Given the recognition they have attained over their incomparable career, it is completely baffling to witness the tremendous modesty and total lack of
vanity with which the Coen Brothers talk about their films. Their latest work Inside Llewyn Davis is a musically driven character study of
a man who is essentially not very likeable and for that he is all the more human. When asked about their process the Coens simply explained how they never
seem to garner the same excitement that making their first film provided them with, but they always try. “We really don’t work that hard,” said Joel Coen,
a statement that is hard to believe when juxtaposed with the iconic characters and unforgettable stories they have created.
Without any reservations one
can say they have earned themselves a place with the masters of cinema to be studied and imitated for years to come. For this specific project, Ethan Coen
mentioned that choosing the songs was essentially part of the writing process in order to construct a cohesive story in which the tunes would enhance the dramatic
elements. They certainly succeeded at making their latest effort another triumph in their filmography.
Even much more interesting is the reverence and complete adoration that those in other departments of the cinematic process express towards the directing
duo. Cinematographer Bruno Delbonnel praised the fact that the brothers know exactly what they are talking about when requesting a certain look, unlike
other directors who don’t get involve in the technicalities of the process. The joined effort between Delbonnel and the seasoned filmmakers resulted in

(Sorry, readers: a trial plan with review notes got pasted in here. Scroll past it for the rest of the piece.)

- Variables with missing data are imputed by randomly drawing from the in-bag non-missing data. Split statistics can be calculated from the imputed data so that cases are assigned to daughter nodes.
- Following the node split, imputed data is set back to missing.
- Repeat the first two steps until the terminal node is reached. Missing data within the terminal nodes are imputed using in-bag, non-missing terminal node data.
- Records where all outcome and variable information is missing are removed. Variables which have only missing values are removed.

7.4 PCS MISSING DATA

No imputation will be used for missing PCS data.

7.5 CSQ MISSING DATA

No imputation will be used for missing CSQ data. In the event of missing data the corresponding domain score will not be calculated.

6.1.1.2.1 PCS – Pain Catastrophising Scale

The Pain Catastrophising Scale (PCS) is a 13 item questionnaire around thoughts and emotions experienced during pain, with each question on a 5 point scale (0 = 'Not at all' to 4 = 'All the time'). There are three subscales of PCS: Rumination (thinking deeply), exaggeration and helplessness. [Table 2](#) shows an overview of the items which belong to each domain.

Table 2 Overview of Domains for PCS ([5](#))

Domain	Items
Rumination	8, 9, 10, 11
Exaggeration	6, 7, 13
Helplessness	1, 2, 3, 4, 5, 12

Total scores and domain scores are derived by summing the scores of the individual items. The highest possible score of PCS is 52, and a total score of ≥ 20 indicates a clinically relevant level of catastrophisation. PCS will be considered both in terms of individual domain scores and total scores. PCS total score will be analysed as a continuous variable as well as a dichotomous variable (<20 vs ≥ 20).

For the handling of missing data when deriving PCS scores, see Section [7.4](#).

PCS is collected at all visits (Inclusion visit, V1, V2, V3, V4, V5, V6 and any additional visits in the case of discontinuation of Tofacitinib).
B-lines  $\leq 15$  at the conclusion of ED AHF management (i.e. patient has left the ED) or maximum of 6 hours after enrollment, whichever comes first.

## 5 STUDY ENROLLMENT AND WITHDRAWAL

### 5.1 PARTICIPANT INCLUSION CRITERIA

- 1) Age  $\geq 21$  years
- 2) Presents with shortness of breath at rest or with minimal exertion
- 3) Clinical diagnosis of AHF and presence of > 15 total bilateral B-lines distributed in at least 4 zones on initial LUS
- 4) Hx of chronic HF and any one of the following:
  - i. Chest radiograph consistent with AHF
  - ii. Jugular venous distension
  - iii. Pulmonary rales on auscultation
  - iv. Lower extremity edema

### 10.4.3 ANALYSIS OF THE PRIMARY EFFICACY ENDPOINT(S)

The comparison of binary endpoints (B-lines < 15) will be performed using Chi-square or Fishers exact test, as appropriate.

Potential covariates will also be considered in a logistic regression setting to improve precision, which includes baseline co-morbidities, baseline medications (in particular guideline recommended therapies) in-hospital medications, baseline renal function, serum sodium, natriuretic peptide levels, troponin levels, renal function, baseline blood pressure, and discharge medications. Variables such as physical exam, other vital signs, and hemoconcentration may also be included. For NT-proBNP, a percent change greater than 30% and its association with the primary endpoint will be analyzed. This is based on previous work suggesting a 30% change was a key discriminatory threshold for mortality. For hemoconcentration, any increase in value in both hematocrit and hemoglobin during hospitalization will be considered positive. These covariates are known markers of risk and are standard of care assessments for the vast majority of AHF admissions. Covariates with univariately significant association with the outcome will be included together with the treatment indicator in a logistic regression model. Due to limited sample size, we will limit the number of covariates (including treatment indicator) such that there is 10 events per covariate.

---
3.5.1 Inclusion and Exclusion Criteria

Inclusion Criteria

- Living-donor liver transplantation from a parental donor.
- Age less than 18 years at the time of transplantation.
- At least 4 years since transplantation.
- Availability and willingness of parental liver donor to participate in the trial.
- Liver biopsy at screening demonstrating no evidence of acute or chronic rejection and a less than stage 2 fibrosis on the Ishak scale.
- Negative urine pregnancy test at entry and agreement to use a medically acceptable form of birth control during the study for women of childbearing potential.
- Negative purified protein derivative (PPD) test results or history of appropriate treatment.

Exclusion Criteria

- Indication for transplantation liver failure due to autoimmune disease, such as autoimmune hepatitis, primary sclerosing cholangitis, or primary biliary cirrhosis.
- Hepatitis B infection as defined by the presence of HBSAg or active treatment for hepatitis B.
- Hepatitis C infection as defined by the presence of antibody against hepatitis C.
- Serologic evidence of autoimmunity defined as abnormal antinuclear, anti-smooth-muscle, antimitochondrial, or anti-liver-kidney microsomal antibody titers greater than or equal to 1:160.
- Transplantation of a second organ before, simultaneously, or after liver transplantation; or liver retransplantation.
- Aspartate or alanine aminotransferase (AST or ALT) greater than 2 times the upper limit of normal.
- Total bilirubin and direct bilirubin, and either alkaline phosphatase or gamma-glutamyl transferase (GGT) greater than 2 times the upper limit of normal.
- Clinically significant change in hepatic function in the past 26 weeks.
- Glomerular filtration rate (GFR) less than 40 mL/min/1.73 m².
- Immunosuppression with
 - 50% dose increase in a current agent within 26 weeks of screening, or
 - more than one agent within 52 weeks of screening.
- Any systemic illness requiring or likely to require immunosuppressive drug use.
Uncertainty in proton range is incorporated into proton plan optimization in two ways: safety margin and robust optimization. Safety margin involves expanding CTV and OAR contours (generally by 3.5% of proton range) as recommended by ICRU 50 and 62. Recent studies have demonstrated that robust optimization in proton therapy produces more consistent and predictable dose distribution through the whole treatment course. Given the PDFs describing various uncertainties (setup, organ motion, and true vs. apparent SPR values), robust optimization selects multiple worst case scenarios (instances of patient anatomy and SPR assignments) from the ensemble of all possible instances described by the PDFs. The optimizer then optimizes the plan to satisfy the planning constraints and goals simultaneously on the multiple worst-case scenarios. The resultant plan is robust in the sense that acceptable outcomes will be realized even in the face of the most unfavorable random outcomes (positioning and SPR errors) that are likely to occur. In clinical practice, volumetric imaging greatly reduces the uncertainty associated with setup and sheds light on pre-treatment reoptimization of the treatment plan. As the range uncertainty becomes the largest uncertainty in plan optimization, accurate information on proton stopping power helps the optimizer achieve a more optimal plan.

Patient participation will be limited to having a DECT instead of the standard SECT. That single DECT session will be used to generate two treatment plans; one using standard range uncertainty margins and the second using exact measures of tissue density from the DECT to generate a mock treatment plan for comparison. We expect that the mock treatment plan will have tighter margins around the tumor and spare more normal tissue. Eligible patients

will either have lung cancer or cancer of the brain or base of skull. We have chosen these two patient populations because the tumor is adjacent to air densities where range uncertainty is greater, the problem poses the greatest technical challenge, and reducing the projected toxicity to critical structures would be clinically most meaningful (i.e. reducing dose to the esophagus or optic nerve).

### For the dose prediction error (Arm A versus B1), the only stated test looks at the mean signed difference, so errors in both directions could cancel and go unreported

opaquely vivid images that blended seamlessly with the melancholic atmosphere of the picture as a whole.
On the acting front, the Coens returning muse John Goodman spoke of his blind trust towards their material and how much they enjoy each other’s company on
set. “They are smart, and they are funny, and they remind me of kids I hanged around with when I was a kid,” said Goodman about the cinematic geniuses.
According to the veteran actor his small part as the drug addicted Roland Turner speaks of what the eponymous character might one day become if he
continues on making the wrong choices.
Played by the astonishingly talented Oscar Isaac
, Llewyn was a role that required very specific things from whoever
was bringing him to life. Not only does that person had to be a musician but also he needed to be able to act, and as Joel and Ethan mentioned, that was not an easy
to find combined set of skills. Issac spoke of the rigorous and obsessive hours he put in to master the musical facet of his character. Of the Coens’
process he said, “They don’t know what they want, they know what they don’t want”, which he thinks also applies to the way his character, Llewyn, navigates
Working once again with T-Bone Burnett on the music department seemed like an obvious choice especially in a film that reveals the nuances of the story through its
songs. As Oscar Isaac described him, Burnett was the “musical Mr. Miyagi” who worked with the actors in order to help the directors elicit the best
performances from them. The musician talked about the Coens idea of recording the songs live on set in long single takes, a risky and organic decisions
that paid off at the end. Burnett went on to praise Isaac’s openness to learn and to work with him in shaping his performance through music, which is
something that he loves about working with actors.
Winners of everything that there is to win in the film world, from the Academy Award to the Palm d’Or, the Coen Brothers are in a league of their own in
terms of their creative power. Their films are all very different on the surface but they share a tone and a subdued sophistication that transforms them
into unpretentious visual poetry. They rid their universes of falseness and create their unique version of honesty with a certain quirkiness and delightful
wit. With Inside Llewyn Davis they take a chance and venture into something special and evocative, yet authentically their own. This is by far one of the
best films of the year, and one of the most memorable works of their career.